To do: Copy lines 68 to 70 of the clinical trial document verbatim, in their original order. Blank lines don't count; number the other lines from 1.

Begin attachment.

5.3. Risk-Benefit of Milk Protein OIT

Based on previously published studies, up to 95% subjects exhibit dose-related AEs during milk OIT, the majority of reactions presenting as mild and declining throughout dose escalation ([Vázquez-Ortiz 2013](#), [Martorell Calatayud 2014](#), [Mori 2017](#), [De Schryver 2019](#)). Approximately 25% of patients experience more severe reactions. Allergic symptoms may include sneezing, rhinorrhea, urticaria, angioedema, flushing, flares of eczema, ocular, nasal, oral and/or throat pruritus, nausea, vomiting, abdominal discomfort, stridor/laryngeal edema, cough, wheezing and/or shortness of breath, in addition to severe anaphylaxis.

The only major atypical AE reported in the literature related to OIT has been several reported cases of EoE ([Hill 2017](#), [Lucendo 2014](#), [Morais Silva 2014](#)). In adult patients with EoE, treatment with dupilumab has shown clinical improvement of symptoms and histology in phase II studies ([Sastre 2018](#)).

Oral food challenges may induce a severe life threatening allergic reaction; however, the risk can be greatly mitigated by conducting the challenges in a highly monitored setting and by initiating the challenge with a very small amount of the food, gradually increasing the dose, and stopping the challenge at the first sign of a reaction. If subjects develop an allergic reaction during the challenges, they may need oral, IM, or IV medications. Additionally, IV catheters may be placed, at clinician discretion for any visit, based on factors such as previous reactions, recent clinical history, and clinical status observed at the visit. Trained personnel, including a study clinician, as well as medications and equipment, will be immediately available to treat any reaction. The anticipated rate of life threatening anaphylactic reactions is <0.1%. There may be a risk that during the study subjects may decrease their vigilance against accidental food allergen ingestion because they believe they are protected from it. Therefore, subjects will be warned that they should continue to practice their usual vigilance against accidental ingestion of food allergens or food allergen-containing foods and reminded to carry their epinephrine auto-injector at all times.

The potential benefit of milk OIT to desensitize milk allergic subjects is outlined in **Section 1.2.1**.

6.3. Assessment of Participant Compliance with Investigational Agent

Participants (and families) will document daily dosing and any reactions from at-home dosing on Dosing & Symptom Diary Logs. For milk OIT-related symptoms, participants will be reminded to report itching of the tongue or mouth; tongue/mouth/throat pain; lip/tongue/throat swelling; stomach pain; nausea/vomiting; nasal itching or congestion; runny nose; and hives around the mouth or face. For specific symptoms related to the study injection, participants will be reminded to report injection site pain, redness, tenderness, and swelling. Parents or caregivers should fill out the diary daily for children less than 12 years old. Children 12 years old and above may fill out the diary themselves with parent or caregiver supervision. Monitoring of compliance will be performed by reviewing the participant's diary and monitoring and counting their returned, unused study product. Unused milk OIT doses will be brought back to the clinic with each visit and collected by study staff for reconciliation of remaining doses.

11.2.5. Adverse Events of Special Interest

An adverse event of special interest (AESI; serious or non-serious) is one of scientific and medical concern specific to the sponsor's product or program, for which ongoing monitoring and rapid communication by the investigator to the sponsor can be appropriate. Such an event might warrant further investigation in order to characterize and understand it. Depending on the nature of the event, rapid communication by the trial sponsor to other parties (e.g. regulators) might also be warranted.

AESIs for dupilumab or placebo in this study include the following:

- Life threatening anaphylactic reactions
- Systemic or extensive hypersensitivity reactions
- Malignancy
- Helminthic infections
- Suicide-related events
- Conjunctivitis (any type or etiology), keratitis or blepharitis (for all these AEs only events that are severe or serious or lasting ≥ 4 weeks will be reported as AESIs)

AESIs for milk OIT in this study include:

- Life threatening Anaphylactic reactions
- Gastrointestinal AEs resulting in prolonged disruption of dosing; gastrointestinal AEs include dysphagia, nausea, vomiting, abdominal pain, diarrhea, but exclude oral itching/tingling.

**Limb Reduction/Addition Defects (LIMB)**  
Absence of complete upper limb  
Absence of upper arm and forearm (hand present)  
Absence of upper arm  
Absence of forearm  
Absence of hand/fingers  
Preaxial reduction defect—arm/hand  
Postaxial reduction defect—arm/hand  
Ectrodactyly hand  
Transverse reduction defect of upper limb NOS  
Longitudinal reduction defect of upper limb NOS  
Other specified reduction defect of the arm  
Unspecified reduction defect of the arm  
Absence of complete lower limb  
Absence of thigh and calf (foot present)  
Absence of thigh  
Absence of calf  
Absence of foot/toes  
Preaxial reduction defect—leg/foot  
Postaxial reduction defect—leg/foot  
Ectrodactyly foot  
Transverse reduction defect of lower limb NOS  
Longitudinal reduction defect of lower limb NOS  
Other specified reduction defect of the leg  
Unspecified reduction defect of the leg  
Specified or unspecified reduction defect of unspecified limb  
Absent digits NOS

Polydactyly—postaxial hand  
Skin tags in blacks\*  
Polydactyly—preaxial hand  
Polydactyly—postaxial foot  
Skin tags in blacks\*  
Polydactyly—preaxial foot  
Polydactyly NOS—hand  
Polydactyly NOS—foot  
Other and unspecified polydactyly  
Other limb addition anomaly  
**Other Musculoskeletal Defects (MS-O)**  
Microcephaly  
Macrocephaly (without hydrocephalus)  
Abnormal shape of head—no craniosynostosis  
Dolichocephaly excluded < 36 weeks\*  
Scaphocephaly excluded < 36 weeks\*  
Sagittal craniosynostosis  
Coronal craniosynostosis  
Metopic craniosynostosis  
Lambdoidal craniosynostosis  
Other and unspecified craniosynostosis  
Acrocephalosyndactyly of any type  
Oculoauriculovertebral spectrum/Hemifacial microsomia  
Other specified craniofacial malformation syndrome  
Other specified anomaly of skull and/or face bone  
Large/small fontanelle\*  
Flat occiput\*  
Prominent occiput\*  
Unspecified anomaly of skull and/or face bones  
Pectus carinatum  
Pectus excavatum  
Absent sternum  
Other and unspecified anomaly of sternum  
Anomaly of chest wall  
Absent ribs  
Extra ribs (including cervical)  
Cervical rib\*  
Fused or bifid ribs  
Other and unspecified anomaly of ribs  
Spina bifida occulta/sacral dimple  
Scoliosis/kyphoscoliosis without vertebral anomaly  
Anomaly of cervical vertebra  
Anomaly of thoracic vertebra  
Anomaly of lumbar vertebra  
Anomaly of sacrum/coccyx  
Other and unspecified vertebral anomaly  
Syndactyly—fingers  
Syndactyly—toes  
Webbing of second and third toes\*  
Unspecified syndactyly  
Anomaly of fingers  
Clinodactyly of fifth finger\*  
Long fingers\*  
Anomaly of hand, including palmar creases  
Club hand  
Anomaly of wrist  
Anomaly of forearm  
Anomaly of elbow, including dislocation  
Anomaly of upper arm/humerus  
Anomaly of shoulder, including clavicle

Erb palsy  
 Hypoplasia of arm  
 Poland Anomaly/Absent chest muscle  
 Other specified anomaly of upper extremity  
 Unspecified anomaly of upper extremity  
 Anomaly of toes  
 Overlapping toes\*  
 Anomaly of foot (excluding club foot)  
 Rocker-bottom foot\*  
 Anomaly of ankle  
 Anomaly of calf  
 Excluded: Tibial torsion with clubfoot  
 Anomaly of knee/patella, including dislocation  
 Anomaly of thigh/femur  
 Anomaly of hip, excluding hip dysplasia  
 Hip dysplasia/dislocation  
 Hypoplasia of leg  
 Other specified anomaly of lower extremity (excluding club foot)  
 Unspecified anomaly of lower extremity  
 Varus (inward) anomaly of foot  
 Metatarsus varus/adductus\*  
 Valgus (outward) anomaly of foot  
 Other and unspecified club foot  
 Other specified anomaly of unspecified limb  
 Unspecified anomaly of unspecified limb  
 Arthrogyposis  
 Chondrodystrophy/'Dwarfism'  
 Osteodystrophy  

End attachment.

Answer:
Acrocephalosyndactyly of any type  
Oculoauriculovertebral spectrum/Hemifacial microsomia  
Other specified craniofacial malformation syndrome  